You are here

Colleges and Universities: The Next Target of Audits, Investigations and Legislative Reform?

Regulators are taking a hard look at tax-exempt higher ed institutions.
University Business, Mar 2009

Over the last two years, tax-exempt colleges and universities have become targets of increased scrutiny by the Secretary of Education, the Internal Revenue Service ("IRS") and the Senate Finance Committee. With the looming budget crisis and an ever-increasing deficit, regulators are taking a hard look at whether these institutions are providing the public benefits commensurate with the tax breaks they receive as a result of their tax-exempt status. As with other sectors in the nonprofit area, such increased scrutiny will most likely lead to audits, investigations, and possible legislative action.

This article addresses the recent actions taken by regulators, lessons learned from other nonprofit sectors that have faced similar increased scrutiny, and steps necessary to reduce the risk of audit and investigation.

In September 2006, the U.S. Secretary of Education's Commission on the Future of Higher Education issued a report that called for urgent reform in higher education, including expanding access to colleges and universities, boosting affordability, streamlining the financial aid system, improving the quality of education, increasing transparency and accountability, and cultivating a culture of innovation and quality improvement.

Beginning in December 2006, the Senate Finance Committee took a number of actions that placed higher education institutions under the microscope. In a hearing titled "Report Card on Tax Exemptions and Incentives for Higher Education: Pass, Fail, or Need Improvement?," the Senate Finance Committee sought information on the types of activities that colleges and universities undertook in an effort to determine whether their tax-exempt status was warranted.

Nearly a year later, the Senate Finance Committee issued a questionnaire regarding endowments to 136 of the nation's wealthiest colleges and universities whose endowments were in excess of $500 million. The questionnaire had only 11 questions, which requested information regarding tuition and fees, financial aid, and detailed information regarding endowments, including how they are managed and the fees paid for such management.

This past September, Sen. Charles Grassley (R-Iowa) and Rep. Peter Welch (D-Vermont) convened a roundtable discussion titled, "Maximizing the Use of Endowment Funds and Making Higher Education More Affordable." Although no specific legislative proposals have resulted from these actions, Grassley has expressed an interest in mandating that wealthier colleges pay out 5 percent of their endowments.

The IRS also jumped on the higher education bandwagon by distributing a 33-page questionnaire to approximately 400 public and private four-year institutions across the country. The questionnaire requests information about the recipient's unrelated business income ("UBI") activities, endowments, and executive compensation. In addition, the questionnaire seeks information regarding the organization's operational activities, financial status, policies, affiliates and employees.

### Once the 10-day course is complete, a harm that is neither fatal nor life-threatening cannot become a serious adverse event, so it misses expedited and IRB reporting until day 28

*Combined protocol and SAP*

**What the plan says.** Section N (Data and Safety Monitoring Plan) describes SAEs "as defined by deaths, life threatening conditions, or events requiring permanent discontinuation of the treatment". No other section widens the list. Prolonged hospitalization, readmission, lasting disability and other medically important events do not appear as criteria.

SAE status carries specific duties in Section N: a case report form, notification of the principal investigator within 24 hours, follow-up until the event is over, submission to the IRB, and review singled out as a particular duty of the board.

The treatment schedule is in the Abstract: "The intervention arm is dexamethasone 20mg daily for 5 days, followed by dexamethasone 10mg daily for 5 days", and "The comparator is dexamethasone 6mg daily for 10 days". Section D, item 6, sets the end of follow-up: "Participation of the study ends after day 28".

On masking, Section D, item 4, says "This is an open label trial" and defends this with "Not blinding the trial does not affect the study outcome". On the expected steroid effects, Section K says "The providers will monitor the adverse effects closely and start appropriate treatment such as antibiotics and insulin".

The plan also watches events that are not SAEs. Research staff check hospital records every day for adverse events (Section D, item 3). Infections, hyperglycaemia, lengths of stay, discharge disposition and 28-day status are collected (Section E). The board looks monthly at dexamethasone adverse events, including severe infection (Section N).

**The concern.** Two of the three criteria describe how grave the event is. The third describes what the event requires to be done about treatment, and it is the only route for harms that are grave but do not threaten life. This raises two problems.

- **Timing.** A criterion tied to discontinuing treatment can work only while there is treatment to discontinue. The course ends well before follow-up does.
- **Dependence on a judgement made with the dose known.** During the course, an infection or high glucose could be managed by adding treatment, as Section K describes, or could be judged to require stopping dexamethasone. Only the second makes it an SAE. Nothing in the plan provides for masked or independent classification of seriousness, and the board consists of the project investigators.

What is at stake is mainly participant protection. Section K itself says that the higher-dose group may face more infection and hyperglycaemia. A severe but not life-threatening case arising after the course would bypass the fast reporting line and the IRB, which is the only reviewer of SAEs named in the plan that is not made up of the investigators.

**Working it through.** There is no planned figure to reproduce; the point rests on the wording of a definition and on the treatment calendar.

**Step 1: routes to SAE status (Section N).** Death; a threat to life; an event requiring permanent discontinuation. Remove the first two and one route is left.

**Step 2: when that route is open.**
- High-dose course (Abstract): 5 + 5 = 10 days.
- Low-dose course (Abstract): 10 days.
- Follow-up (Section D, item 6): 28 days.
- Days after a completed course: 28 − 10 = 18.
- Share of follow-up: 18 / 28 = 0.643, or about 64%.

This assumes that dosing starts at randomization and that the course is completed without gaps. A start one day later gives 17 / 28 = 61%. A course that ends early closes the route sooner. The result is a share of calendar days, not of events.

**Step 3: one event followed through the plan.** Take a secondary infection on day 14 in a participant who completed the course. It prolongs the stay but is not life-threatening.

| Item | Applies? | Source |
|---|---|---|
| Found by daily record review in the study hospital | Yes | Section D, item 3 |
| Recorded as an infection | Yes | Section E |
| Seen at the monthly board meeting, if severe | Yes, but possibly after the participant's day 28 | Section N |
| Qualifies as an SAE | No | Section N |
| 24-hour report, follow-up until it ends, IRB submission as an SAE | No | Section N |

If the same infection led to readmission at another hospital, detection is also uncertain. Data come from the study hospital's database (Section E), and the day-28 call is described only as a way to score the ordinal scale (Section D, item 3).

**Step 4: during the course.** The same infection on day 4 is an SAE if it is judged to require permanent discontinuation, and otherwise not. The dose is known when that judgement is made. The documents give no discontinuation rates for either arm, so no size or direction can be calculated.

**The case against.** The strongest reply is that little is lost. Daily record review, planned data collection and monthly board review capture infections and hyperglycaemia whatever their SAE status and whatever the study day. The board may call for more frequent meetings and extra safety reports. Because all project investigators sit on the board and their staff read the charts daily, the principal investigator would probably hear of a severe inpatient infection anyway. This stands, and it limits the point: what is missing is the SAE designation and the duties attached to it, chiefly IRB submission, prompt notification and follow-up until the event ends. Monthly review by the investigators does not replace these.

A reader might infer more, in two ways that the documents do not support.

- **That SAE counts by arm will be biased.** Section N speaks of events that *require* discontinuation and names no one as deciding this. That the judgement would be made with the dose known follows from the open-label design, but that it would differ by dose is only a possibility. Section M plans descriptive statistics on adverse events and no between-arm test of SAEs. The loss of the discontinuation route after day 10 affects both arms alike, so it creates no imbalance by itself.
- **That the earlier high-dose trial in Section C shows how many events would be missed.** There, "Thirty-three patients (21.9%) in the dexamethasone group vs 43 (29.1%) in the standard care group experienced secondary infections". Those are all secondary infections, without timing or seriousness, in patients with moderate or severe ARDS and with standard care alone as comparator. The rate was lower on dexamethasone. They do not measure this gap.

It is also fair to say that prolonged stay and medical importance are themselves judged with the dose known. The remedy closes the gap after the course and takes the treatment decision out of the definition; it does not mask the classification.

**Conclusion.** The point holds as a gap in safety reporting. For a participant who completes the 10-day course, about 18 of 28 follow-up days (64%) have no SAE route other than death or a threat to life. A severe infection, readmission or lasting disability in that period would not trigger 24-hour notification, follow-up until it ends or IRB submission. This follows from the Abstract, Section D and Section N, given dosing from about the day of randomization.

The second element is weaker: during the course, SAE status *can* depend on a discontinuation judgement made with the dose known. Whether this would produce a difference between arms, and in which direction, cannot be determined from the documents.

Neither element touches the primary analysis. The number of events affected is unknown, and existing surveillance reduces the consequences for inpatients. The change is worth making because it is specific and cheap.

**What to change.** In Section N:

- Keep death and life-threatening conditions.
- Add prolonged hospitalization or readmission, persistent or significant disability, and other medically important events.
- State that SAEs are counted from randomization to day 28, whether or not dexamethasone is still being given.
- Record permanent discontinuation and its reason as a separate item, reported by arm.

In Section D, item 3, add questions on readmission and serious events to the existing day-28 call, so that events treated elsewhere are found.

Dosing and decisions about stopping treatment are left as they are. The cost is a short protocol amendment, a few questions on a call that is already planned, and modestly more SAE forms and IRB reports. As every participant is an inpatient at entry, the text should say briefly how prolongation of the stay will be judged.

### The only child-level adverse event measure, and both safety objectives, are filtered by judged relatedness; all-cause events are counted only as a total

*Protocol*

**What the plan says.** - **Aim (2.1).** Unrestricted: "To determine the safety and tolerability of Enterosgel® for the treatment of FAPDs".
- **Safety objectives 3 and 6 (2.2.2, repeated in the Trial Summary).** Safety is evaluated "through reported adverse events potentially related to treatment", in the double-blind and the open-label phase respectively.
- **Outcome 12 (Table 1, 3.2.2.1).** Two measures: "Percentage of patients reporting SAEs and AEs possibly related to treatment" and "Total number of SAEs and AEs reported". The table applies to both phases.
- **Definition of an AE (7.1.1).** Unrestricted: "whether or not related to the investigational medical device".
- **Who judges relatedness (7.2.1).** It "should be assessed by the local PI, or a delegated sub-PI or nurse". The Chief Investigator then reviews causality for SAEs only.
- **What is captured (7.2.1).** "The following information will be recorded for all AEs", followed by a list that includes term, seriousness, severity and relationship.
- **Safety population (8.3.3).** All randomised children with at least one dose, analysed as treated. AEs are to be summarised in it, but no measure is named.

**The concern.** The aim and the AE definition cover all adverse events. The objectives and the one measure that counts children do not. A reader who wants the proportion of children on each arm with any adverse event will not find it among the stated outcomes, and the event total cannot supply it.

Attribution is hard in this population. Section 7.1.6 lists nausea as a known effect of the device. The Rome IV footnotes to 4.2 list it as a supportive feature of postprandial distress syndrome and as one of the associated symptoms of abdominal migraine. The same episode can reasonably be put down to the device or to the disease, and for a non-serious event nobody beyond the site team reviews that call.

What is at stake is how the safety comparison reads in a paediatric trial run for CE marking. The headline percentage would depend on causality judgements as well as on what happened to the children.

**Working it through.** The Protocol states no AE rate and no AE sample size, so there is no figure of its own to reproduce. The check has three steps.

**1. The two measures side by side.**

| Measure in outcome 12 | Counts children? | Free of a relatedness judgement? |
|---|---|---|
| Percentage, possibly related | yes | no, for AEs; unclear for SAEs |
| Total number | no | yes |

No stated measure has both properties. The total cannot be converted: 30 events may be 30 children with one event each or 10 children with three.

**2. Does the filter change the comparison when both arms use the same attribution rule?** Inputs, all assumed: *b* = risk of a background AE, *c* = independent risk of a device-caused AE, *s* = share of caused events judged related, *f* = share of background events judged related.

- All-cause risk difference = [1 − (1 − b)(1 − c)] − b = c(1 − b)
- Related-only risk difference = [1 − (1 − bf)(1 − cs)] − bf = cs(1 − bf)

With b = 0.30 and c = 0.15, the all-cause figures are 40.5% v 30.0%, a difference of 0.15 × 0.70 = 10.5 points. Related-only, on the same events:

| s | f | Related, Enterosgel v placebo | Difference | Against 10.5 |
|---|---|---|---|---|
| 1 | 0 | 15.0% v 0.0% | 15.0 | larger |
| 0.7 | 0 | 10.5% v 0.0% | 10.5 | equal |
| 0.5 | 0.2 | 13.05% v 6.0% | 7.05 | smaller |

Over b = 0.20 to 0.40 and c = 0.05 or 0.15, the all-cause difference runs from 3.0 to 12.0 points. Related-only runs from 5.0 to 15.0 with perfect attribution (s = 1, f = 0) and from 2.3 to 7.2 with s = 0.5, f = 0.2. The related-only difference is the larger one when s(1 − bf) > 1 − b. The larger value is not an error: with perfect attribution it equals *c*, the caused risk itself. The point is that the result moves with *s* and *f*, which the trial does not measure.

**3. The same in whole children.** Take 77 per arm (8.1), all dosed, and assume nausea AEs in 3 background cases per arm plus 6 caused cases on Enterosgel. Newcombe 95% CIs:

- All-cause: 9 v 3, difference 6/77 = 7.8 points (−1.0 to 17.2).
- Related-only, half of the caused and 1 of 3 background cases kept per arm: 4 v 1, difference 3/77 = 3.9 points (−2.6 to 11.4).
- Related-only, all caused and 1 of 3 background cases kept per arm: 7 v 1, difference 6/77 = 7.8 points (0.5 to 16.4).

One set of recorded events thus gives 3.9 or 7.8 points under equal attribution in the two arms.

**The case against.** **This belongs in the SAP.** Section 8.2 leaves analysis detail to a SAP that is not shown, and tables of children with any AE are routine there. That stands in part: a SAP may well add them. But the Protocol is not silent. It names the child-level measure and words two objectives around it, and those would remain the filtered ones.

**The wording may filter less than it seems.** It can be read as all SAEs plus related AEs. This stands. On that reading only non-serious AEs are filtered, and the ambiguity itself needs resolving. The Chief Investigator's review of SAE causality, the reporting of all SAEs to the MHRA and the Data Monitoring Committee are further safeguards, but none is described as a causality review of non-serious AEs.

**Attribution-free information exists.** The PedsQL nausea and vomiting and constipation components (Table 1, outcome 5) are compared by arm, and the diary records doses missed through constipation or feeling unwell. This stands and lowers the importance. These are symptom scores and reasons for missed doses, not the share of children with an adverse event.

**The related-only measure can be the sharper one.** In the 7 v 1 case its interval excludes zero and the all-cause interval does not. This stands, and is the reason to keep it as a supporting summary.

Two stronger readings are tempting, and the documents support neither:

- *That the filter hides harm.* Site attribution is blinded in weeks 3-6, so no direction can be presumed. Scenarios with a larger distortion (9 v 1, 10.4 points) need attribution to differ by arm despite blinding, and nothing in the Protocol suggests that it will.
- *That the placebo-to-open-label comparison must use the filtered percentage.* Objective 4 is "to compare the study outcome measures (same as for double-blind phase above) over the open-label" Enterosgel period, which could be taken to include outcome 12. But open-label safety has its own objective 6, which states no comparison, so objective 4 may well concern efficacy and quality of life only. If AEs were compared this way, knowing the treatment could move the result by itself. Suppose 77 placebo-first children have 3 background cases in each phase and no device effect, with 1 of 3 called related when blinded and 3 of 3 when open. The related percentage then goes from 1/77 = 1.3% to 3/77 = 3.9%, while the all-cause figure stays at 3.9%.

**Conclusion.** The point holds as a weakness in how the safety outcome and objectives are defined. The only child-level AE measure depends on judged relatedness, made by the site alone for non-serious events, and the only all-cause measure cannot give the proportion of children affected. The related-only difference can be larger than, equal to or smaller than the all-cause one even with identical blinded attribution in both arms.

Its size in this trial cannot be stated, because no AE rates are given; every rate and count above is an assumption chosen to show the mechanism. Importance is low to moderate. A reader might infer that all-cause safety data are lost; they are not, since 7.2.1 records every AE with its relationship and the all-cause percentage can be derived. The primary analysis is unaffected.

More specifically, the questionnaire focuses on the following topics:

- Endowment Funds: Institutions are required to provide information regarding the asset allocation, management, and distribution of endowment funds. Specifically, the IRS appears to be focusing in on the Board's investment policy and oversight exercised by the investment committee, the approval and employment of an outside party/consultant to manage the institutions endowment investments, and the process by which the organization compensates such party or consultant. Significantly, the questionnaire also requests information on an issue repeatedly raised by the Senate Finance Committee: what is the average amount of endowment funds per full-time equivalent student?

- Unrelated Business Income: Colleges and universities are required to disclose detailed information with respect to 47 activities that, in the IRS's view, are likely to generate UBI, such

as advertising, sponsorships, food services, credit card/affinity agreements, and facility rentals. Specifically, institutions must disclose how they report revenues and expenses from such activities; determine whether an activity is exempt or taxable (including whether they relied on the advice of independent accounting or legal professionals); and manage taxable activities. Institutions are required to provide additional information where these activities are conducted through a joint venture or are managed by an entity that is not exempt under Section 501(c)(3) of the Internal Revenue Code ("IRC").

- Executive Compensation and Fringe Benefits: As with the newly amended Form 990, the IRS requests more detailed information concerning the Board of Trustees' role in setting and approving the compensation of the six highest paid officers, directors, trustees, and key employees, and the five highest paid employees (including coaches). Notably, the questionnaires seeks information concerning supplemental athletic-related income as well as 34 specific types of fringe benefits, including controversial items such as vacation homes, spousal travel, and loans to officers and directors.